When we start to use the counsel method as a couple – know what will be talked about in advance, express love and appreciation, prayer, talk with Lord on the matter and seek HIS WILL, come to a consensus, end in prayer, and have refreshments – large decisions can be made. What happens between you and your spouse and the Lord is different for each person; it is personal and sacred.

Don’t ever underestimate God’s desire to help you and help you come together. We are placed in marriage to become one.

In courtship, it is important to see how someone we are dating spends money. It is important to know their financial state of mind. Do they live within their means? Do they know how to manage their money? How are they paying for school? Is he aware of gas prices and fuel economy? What kind of dates are they taking you on? When grocery shopping are they savvy with their money? Do they have coupons, are they documenting what they spend, do they pay attention to the prices, etc.? We would be wise to ask ourselves these same questions. We should observe how they are when it comes to money and show them how we are when it comes to money. When individuals are dating exclusively, they should be having serious discussions about money. It should be a discussion. Ask questions. There is value in having financial discussions early on. Money isn’t just the money that is in the home; it is about the resources that are within the home and what we are doing with it. Thought, consideration, and practice can be important. It is not just how much someone will earn, but what they do with those earnings. Think about needs. Are needs being met?

We are not really learning how to manage money; we are learning how to manage us. Learn to manage the resources we access.

In their article. “Family Work,” Kathleen Slaugh Bahr and Cheri A. Loveless make some suggestions to strengthen families.

1. Till The Ground. (Many have stated that having a garden is extremely beneficial to a family.)
Spencer W. Kimball has said, “I hope that we understand that, while having a garden, for instance, is often useful in reducing food costs and making available delicious fresh fruits and vegetables, it does much more than this. Who can gauge the value of that special chat between daughter and Dad as they weed or water the garden? How do we evaluate the good that comes from the obvious lessons of planting, cultivating, and the eternal law of the harvest? And how do we measure the family togetherness and cooperating that must accompany successful canning? Yes, we are laying up resources in store, but perhaps the greater good is contained in the lessons of life we learn as we live providently and extend to our children their pioneer heritage.”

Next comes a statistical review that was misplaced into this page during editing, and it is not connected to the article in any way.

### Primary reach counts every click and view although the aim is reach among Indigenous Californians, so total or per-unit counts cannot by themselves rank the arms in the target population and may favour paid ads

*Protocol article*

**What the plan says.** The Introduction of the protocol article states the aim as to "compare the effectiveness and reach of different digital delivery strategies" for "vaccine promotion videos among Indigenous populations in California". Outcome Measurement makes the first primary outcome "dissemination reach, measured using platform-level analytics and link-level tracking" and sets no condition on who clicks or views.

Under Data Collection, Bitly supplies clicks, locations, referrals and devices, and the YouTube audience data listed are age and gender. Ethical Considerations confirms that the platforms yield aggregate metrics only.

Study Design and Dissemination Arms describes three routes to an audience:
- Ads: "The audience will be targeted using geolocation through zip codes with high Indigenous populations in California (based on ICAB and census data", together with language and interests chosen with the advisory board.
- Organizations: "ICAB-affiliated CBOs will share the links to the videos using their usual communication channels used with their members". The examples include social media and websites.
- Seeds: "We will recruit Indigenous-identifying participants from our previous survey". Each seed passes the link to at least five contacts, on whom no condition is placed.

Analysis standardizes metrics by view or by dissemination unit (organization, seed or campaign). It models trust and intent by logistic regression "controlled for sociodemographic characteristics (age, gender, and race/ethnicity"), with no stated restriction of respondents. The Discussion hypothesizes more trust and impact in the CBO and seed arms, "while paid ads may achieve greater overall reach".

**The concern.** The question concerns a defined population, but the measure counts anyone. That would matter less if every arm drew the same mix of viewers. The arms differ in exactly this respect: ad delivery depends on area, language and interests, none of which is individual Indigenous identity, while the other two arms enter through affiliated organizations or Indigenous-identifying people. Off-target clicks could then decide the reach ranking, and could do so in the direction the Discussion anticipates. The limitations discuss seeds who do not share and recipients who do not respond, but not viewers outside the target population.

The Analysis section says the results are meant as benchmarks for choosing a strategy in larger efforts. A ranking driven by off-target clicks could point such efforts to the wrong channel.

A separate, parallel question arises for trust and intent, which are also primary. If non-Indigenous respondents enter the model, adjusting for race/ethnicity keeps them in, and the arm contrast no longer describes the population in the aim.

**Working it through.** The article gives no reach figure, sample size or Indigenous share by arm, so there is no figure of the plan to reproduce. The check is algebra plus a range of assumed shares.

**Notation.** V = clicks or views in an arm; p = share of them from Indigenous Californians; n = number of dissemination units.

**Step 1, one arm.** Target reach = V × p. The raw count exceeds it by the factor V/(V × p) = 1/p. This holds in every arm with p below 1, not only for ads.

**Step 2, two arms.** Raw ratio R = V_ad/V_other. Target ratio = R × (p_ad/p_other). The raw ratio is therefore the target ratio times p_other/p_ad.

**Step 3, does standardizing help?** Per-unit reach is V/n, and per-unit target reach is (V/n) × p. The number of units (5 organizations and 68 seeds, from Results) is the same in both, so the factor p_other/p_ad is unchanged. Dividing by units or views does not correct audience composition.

2. Exemplifying the Attitudes We Want Our Children To Have.
If we wish to change our family habits on this matter, we must first change our own minds and hearts.”

3. Refusing Technology That Interferes With Togetherness.
Before we accept a scientific "improvement," we should ask ourselves what we are giving up for what we will gain.

4. Insisting Gently That Children Help.
Canadian scholars Joan Grusec and Lorenzo Cohen, along with Australian Jacqueline Goodnow, compared children who did 'self-care tasks' such as cleaning up their own rooms or doing their own laundry, with children who participated in 'family-care tasks' such as setting the table or cleaning up a space that is shared with others. They found that it is the work one does 'for others' that leads to the development of concern for others, while 'work that focuses on what is one's own' does not. Other studies have also reported a positive link between household work and observed actions of helpfulness toward others. In one international study, African children who did 'predominantly family-care tasks [such as] fetching wood or water, looking after siblings, running errands for parents' showed a high degree of helpfulness while children in the Northeast United States, whose primary task in the household was to clean their own room, were the least helpful of all the children in the six cultures that were studied."

5.    5. Avoiding a Business Mentality at Home.